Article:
How to repair a broken GRUB

Background story

Yesterday, I was having some free time after lunch. I decided to complete a long term plan of checking the compatibility of few Freedom Operating Systems with my workstation. From this list, I decided to check Trisquel OS first. Trisquel is freedom clone of world-famous OS Ubuntu. The simplest option was to prepare a live USB drive and boot the Trisquel from it. I inserted the USB drive and instructed the Gparted to format it. Bang! That simple step ruined my entire Sunday evening. Instead of formatting my USB drive, I mistakenly formatted the boot partition! Without putting any extra measures, I formatted my root partition which is also a type FAT. I was lucky enough to identify that I have formatted the partition from my SSD and not the USB drive. After taking advice from the people of ##linux I found, I will not be able to re-boot because the GRUB is lost. In this post, I will describe the steps I followed to restore the GRUB.

Procedure of restoring the GRUB

You can restore your GRUB using three methods:

  • Using GUI utility “Boot-repair”. This is the simplest step to follow first. Unfortunately, I was not able to fix my GRUB using this method.

  • Boot from a live operating system, mount the infected boot partition and perform the steps of restoring the GRUB. Since I identified the problem at an early stage, I didn’t restart my system until I was sure that nothing is broken.

  • Last is to run the steps of restoring the GRUB from the command line if you haven’t reboot your system after formatting the boot partition. I will describe the steps of restoring your GRUB using this method in this post.

If you had rebooted and are unable to start the system then I will request to follow the steps described at How to geek post rather than continuing here. If you are using Legacy BIOS rather than UEFI type then this post might not work for you. To identify which type your system has booted with, follow this steps.

So let’s start!

  • Identify the type of your boot partition: You can use GUI utilities like GParted or any other of your choice. The boot partition is the very first partition of the drive you are using for booting your operating system.

    Identify boot partition using gparted

    In my case, it is /dev/sda1. This partition should be either FAT32 or FAT16. If it is anything other than that you should format it to FAT version of your choice.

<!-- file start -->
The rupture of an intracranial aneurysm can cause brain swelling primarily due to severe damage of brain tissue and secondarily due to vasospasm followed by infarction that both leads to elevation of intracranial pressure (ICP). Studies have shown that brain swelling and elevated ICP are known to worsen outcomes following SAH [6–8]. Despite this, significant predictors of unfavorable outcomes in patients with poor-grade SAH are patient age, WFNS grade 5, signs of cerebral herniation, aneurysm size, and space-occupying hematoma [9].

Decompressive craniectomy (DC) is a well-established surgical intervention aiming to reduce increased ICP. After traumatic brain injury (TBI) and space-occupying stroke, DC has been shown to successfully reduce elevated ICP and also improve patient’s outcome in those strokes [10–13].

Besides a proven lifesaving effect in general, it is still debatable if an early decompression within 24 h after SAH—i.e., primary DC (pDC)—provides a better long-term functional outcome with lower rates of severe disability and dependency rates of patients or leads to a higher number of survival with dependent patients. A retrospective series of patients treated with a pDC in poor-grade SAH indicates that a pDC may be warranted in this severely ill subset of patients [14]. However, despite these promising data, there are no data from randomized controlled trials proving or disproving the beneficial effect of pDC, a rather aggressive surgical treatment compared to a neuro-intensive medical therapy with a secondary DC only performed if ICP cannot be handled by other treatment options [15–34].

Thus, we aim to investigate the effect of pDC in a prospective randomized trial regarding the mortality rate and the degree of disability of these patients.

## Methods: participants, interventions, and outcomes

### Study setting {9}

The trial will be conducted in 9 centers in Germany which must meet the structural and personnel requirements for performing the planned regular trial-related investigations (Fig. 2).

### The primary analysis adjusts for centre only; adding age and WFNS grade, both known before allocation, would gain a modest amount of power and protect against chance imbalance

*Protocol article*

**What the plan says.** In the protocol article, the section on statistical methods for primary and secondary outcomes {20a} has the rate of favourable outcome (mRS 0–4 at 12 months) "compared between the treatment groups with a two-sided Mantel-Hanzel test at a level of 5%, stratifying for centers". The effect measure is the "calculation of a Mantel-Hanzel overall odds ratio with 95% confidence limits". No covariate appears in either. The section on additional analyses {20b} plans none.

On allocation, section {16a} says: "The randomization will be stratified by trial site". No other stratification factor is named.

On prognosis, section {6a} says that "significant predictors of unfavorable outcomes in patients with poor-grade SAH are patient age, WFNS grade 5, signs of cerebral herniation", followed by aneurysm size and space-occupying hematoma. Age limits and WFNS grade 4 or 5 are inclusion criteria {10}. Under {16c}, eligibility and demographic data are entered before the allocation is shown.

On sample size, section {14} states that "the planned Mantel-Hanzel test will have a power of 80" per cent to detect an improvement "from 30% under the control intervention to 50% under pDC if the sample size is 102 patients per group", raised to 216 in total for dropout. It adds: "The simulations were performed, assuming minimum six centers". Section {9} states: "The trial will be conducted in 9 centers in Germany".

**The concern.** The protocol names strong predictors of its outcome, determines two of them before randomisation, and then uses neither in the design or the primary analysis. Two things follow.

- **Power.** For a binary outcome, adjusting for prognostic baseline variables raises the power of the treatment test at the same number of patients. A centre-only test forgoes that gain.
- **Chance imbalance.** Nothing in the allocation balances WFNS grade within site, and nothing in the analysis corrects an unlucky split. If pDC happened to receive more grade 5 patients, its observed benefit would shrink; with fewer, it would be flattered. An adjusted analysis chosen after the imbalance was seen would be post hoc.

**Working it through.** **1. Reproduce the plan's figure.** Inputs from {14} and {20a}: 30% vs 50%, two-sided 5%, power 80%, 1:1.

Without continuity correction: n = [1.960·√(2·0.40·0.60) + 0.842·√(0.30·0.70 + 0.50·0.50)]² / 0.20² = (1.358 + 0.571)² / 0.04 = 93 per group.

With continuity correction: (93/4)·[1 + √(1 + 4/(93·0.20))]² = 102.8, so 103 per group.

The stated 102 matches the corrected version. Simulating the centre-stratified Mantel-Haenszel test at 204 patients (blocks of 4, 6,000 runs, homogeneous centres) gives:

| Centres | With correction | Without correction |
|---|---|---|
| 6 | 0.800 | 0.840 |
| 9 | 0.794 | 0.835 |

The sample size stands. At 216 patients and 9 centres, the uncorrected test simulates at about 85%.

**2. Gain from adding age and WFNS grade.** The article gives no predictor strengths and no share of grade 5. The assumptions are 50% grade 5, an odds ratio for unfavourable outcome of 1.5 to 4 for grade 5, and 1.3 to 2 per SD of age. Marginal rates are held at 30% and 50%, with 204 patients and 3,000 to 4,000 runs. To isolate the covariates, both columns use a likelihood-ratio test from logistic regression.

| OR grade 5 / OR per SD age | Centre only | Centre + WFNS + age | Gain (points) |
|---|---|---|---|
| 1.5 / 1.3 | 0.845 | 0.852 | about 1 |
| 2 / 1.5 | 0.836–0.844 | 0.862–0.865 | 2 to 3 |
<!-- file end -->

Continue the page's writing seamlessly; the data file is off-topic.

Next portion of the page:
• Assert /boot/efi is mounted: Run below command at your terminal.

    sudo mount /boot/efi

    Sample output

    $sudo mount /boot/efi/
    mount: /dev/sda1 is already mounted or /boot/efi busy
           /dev/sda1 is already mounted on /boot/efi

    If it is mounted, it will throw a warning indicating that the partition is already mounted. If it isn’t mounted, then the prompt will come back without any warning message.

  • Next, restore and update the GRUB: Run below command at your terminal.

    sudo grub-install && update-grub

    Sample output

    $ sudo grub-install && update-grub
    Installing for x86_64-efi platform.
    Installation finished. No error reported.

    If there is any error, I will advise to not move further and try other options I mentioned above for restoring your GRUB.

  • Finally, replace the UUID of the formatted partition: Find the UUID of your boot partition. Once you format the partition, the UUID of the partition is changed. You have to update the new UUID value at /etc/fstab file. Use below command to get the latest UUID of your boot partition.

    sudo blkid /dev/sda1

    Identifying UUID of boot efi

    Copy the value of UUID which is between the double quotes.

    Open the /etc/fstab file with your desired editor and update the value with the existing UUID of /dev/sda1. I am doing this procedure using the vim editor. You can choose any editor of your choice.

    sudo vim /etc/fstab

    Updating the UUID to the etc fstab file

    You will require the root privileges for writing to this file.

We are done! Now when you will run sudo ls -l /boot/efi, you should able to identify the files beneath that directory. It is time to confirm by rebooting your system.

Vote of Thanks!

I would like to thank ioria and ducasse, member of #ubuntu at Freenode, who invested a great amount of time to guide me in fixing this problem. #ubutu has great members who are always willing to help you.

Note: While mentioning the GRUB in this post, I actually mean the GRUB2.

Proofreaders: Dhavan Vaidya, [email protected]##linux(Freenode), [email protected]#emacs (Freenode)